Based on the little I knew (basically, Sean Connery's costume+++), I figured this was an R-rated Star Wars knock off, but no. First of all, it came out three years earlier. Secondly, it's much more interested in being the next 2001. It's loaded with portent and philosophy and arthouse filmery and a bunch of nonsense. In short, it is dumb.
But I don't regret watching it! The opening was one surprise after another and although the film eventually threw out pacing and thinks it's much more intelligent than it is, it never stopped being a wild document of its era.
Who knows. Maybe in 20 years it'll be a classic. I doubt it, but you never can tell.
It's been well over a decade since I first saw this and . . . I still don't like it. I don't know why. I love the cast; I'm pro-nonstopmayhem; it has dinosaurs.
I think it just bumps into a couple things that make it hard for me to suspend my believe. Little things. Like—that's not how dinosaur bones work (times two). Or wondering how the animals were treated on set. And while I'm all for screwball ladies getting their man, this one really pushes what's possible. And the film's neglect of Woman #1 really makes me wish Nora Ephron had taken a pass on the script.
So while I laughed at times, this just hits the unsweet spot for me between the further lunacy of the Marx Brothers and the more grounded nonsense of Preston Sturges.
I certainly hope your mileage will vary.
(Aside: We watched this because a friend told the 6yrold that when her daughter was six, this was her favorite movie and she would watch it over and over. But the 6yrold didn't laugh. And I realize she hasn't been trained on the classics as were her brothers. We'll need to remedy this.)
This is my first time watching one of Richard Linklater's rotoscoped movies, but it's not my first time watching one of his coming-of-age movies. I guess this would be my second favorite, after Almost Famous, but before Boyhood or Dazed and Confused. One thing that surprised me, given the early set-up and what the trailer promised, is that the first half of the movie is 100% nostalgia. Being a kid in the late Sixties was like this and it was like this and it was like this and it was like this. Oh, and it was like this too. And frankly, it's charming and fun and makes me too feel nostalgic for an era I never knew, but it doesn't seem to have a point. Isn't this whole thing about a kid who gets sent to the moon because they accidentally built the first lunar module too small? That's a great concept! WHY ARE WE STILL NOT GETTING TO THE POINT OF THIS WHOLE MOVIE, TO ITS ACTUAL STORY?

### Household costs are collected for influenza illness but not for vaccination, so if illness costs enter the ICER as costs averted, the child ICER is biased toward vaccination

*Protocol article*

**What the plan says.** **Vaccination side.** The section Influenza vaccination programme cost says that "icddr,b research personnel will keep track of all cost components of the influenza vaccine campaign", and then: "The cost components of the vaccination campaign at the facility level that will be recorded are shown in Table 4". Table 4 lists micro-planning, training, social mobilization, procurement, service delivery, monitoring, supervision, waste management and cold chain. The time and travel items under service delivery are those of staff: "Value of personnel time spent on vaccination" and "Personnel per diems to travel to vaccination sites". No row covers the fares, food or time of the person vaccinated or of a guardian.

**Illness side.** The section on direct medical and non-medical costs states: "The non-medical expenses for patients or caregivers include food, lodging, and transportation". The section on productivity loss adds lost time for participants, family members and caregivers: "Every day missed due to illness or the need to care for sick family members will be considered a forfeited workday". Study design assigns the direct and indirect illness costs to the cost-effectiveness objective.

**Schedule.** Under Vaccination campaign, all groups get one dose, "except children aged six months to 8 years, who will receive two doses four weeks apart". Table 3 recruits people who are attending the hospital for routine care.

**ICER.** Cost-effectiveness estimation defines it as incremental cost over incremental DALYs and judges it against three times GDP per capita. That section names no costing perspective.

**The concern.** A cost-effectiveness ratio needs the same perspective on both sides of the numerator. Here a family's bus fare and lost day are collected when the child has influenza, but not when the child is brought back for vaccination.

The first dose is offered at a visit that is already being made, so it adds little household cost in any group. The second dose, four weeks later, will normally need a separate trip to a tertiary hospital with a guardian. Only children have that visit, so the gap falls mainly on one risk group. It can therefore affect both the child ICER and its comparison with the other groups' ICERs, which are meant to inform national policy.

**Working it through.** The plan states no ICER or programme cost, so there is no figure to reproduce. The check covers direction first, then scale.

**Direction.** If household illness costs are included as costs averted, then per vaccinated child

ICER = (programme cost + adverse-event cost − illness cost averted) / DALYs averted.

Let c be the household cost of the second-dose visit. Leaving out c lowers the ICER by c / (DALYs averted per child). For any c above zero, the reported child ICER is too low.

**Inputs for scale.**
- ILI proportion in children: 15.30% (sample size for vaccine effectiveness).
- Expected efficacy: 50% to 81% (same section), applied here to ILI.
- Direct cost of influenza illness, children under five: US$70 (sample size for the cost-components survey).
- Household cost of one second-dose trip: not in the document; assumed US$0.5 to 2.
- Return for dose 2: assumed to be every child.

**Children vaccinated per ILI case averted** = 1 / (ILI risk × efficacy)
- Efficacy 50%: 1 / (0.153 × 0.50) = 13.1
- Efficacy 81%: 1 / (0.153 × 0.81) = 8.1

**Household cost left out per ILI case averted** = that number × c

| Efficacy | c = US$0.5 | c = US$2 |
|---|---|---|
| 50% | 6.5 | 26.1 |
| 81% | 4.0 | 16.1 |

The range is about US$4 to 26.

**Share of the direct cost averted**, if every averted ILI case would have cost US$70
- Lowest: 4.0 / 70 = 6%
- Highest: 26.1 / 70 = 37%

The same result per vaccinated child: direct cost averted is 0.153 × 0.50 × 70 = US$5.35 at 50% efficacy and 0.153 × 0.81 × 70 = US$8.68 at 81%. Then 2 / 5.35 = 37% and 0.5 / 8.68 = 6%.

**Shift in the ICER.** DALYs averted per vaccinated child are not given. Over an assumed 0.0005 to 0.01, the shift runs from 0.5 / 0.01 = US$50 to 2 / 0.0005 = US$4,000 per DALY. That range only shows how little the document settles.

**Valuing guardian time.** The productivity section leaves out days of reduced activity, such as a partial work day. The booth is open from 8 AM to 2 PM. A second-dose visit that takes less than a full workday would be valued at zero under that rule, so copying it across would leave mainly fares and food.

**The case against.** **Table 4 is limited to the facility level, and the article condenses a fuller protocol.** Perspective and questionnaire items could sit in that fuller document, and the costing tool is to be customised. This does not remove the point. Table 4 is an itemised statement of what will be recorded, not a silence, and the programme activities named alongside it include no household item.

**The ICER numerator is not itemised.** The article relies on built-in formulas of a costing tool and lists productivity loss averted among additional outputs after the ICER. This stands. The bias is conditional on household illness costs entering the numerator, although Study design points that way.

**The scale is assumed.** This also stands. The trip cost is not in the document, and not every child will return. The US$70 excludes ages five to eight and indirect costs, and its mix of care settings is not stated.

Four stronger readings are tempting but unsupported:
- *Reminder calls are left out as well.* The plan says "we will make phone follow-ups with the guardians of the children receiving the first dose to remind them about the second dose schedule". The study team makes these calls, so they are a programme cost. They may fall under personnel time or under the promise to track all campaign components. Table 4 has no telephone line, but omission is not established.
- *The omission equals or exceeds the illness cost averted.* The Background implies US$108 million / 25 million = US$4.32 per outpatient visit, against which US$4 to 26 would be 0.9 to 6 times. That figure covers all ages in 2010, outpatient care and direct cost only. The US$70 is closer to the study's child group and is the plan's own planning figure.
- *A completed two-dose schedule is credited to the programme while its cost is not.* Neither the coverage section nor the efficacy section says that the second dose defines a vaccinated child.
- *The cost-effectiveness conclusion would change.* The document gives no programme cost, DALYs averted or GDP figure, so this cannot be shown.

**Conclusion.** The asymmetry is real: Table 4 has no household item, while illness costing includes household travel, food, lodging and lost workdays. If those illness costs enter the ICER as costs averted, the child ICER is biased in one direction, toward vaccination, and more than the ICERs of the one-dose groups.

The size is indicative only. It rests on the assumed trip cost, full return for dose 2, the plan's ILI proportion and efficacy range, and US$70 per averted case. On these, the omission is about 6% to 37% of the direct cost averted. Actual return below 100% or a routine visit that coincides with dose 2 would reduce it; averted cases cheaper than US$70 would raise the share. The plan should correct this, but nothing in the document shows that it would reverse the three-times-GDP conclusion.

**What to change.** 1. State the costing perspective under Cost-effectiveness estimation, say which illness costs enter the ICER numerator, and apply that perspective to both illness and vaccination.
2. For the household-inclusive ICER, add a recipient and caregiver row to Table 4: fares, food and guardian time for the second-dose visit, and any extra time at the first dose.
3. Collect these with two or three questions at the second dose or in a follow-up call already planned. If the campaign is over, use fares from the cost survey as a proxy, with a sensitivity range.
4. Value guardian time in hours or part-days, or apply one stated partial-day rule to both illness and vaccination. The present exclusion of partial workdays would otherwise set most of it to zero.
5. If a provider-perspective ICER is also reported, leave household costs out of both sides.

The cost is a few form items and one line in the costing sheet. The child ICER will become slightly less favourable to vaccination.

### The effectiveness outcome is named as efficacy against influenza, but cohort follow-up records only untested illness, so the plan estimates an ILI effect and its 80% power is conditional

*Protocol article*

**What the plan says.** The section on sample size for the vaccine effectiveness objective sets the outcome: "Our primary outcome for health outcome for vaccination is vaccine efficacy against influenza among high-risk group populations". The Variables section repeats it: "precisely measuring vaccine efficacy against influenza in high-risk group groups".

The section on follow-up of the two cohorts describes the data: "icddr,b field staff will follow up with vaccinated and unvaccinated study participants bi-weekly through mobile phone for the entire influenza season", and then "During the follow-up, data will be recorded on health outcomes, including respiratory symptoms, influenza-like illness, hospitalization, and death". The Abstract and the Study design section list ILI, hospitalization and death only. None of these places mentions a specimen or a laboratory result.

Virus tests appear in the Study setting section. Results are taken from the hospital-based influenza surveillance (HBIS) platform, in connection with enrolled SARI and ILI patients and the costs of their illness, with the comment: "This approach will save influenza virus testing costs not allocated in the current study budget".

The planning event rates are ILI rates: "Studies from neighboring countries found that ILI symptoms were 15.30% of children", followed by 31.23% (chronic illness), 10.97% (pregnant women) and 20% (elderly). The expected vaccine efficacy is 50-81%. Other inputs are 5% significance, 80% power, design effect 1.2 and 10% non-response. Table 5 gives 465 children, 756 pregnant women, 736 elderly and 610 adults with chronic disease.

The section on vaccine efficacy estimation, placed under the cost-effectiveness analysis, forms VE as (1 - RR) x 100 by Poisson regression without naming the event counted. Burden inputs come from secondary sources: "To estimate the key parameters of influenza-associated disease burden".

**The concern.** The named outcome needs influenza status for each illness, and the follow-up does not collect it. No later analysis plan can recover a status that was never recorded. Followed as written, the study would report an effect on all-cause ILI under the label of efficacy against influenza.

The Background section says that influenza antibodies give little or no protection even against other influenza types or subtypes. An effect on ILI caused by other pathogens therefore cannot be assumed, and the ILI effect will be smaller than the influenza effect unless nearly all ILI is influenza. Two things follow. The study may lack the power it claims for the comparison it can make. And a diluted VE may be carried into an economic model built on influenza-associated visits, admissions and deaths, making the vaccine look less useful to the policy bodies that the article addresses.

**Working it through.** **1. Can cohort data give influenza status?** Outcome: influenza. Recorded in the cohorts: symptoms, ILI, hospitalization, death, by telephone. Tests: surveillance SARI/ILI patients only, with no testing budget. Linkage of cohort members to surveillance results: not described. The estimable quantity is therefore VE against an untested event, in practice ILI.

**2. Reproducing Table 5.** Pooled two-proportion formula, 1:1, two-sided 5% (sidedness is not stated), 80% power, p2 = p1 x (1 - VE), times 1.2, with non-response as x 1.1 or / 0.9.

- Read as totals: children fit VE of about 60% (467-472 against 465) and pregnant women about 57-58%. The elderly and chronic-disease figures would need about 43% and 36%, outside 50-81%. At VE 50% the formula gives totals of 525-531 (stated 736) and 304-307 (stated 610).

The movie does a lot of things well (beautifully observed moments, well realized relationships, capturing of a lost world) and I'm sure I would have enjoyed it more had I known what it was going to be. I am glad I watched it on my own though. If I do watch it with my kids, I'll pitch it differently to them than it was to me (or how I had intended to pitch it to them).
In the end, kids may enjoy this movie but it is certainly aimed at adults. Adults whose daily requirement for nostalgia demands a whole lotta narration.
First time seeing this for me. And although I have a couple issue with the pacing and imagery, and a couple questions about its feminism, I found it delightful and funny and just enough moving to roll my eyes at myself because really—it's so corporate.
This is pretty good but, as is often the case having just read excellent source material, the adaptation pales. I'd probably have liked it more if I hadn't been debating the film over its every alteration as it progressed.
Part of what it changed though just feels very Forties. Lana Turner was dressed too well and her hair was too done, and the strange violent sexuality of the leads was largely absent. Somehow I imagine that gap is what Jack and Jessica sought to fill. Maybe I'll find out.
I recently saw a teaser for the upcoming Part II (here's the trailer, too) and, for the first time, it made me want to see Part I. Because here's the thing: I don't really like Mel Brooks.
I mean—I love Get Smart and I like the 2,000-year-old man fine. I like Young Frankenstein, mostly. But I did not enjoy at all Blazing Saddles or SpaceBalls, and The Producers was barely fine, imo. I'm just kind of mystified adults find this stuff funny.
Anyway. It had some funny bits. I laughed a few times.
And only 92 minutes long!